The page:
This is the largest of all animal groups but not often seen as many are very tiny. They have a vital role in pollinating plants, decomposing organic matter and as prey to a multitude of birds, amphibians and mammals.
Insects that have been seen on the Bilberry include Soldier Beetles, Nursery Spiders, Crickets, Grasshoppers, Ladybirds and Bees. It is just the place for children to have a “bug hunt” in the summer. If you just sit quietly on a bench by the heathland and listen, you will be able to hear and see many insects around you.
Butterflies and Moths
The top of the park has been monitored by Butterfly Conservation and Bradford Urban Wildlife group for several years. Butterflies are attracted by the large area of bilberry and heather as well as the bracken and oaks.
The bilberry is the food plant of the Green Hairstreak butterfly which was recorded here for several years. Sadly it has become scarce in the last few years, probably due to two very cold winters preceding 2012 and an arctic spring in 2013. Please look out for this elusive butterfly between April and June. Female Emperor moths have also been recorded on the Bilberry,using it as a food source.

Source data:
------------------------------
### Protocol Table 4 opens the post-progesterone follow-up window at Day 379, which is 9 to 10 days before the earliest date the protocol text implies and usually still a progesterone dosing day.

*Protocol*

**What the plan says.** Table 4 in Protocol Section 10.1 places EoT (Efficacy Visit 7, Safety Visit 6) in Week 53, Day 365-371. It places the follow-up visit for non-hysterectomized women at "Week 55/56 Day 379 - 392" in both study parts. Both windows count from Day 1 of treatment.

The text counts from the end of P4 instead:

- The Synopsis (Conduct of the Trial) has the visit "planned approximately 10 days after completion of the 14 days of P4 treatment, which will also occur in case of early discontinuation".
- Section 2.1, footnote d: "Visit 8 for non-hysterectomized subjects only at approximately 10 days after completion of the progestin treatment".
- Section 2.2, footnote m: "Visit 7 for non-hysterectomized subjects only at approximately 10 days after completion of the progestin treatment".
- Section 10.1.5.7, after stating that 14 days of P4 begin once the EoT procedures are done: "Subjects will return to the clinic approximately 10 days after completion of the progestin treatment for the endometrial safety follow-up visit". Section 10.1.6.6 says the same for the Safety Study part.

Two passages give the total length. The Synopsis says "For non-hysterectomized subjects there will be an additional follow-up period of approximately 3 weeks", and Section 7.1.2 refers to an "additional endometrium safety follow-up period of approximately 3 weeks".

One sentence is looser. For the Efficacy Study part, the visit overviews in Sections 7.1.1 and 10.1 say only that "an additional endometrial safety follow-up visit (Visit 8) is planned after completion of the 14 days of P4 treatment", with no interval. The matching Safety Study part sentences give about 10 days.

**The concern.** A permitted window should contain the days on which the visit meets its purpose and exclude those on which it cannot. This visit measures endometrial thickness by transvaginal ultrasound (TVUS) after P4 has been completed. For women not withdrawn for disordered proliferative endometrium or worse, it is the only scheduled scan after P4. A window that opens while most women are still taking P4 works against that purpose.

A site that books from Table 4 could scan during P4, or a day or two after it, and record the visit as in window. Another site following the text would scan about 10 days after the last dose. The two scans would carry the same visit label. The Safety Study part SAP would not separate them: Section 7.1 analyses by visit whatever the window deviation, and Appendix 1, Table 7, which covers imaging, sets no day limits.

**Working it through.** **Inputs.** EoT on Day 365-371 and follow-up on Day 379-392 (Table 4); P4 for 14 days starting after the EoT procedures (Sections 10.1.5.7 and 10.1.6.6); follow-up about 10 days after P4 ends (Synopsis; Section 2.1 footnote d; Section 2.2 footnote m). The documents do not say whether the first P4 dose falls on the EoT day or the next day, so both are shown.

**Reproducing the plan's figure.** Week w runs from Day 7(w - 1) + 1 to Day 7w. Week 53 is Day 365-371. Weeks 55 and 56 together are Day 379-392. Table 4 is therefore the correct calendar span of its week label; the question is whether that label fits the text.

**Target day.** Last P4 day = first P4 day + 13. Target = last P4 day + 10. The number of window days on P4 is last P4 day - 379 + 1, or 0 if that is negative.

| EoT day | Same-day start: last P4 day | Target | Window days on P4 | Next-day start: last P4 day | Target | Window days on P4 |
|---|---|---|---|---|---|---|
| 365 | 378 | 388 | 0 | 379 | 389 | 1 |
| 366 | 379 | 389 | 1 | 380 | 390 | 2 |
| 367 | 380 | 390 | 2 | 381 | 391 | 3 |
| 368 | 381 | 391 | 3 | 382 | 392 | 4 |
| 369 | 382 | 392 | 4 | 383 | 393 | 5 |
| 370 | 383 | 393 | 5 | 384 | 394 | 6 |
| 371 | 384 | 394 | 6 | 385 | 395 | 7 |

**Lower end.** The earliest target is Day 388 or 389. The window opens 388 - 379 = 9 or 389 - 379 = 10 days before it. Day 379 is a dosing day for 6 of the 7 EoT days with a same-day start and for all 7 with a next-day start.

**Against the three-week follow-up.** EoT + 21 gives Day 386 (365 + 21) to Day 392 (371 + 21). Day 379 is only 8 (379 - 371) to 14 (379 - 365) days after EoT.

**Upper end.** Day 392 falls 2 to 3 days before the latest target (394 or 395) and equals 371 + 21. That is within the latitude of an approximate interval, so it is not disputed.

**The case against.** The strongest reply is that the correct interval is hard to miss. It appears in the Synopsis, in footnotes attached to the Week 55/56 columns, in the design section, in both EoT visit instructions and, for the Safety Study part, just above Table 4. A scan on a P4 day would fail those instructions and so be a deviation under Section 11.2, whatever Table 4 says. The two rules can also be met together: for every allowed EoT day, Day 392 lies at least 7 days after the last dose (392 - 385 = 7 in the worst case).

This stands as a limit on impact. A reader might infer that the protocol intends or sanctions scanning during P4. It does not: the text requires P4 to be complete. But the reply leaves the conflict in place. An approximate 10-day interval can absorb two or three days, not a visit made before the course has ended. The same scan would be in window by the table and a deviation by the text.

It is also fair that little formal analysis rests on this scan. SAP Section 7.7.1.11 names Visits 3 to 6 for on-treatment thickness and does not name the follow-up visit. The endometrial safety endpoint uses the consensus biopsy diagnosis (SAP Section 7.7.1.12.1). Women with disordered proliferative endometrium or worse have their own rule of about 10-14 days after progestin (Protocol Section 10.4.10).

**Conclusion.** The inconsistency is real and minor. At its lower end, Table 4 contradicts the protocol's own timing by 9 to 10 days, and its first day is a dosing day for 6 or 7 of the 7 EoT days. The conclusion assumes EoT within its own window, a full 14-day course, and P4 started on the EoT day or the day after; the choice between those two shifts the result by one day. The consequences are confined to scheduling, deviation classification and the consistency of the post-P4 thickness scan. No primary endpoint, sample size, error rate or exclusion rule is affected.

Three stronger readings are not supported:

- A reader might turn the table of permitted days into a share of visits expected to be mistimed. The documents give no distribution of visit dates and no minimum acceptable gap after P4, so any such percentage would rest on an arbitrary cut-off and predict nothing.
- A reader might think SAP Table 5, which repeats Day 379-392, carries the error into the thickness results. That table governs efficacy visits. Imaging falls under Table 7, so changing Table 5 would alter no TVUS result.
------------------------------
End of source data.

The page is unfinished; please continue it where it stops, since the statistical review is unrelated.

The heather attracts butterflies for its nectar. Small Copper, Holly Blue, Peacocks, Small Tortoiseshells, Comma and Red Admirals have all been recorded. There are several species of brown butterflies which use the grasses as their food plant, Ringlet, Meadow Brown and the most common Speckled Wood. You might see the Speckled Wood, that are brown with creamy yellow patches, flying around the oaks, April to September. The Purple Hairstreak uses the oak but is very elusive, spending most of its time at the top of the oaks. During May there are many Long Horned Moths. These are micro moths that shine silver in the sun. Moth caterpillars are an important food for birds and their young.
Photos of butterflies and moths Damselflies and Dragonflies have also been seen at the bottom of the park in the summer, attracted by the water and boggy areas.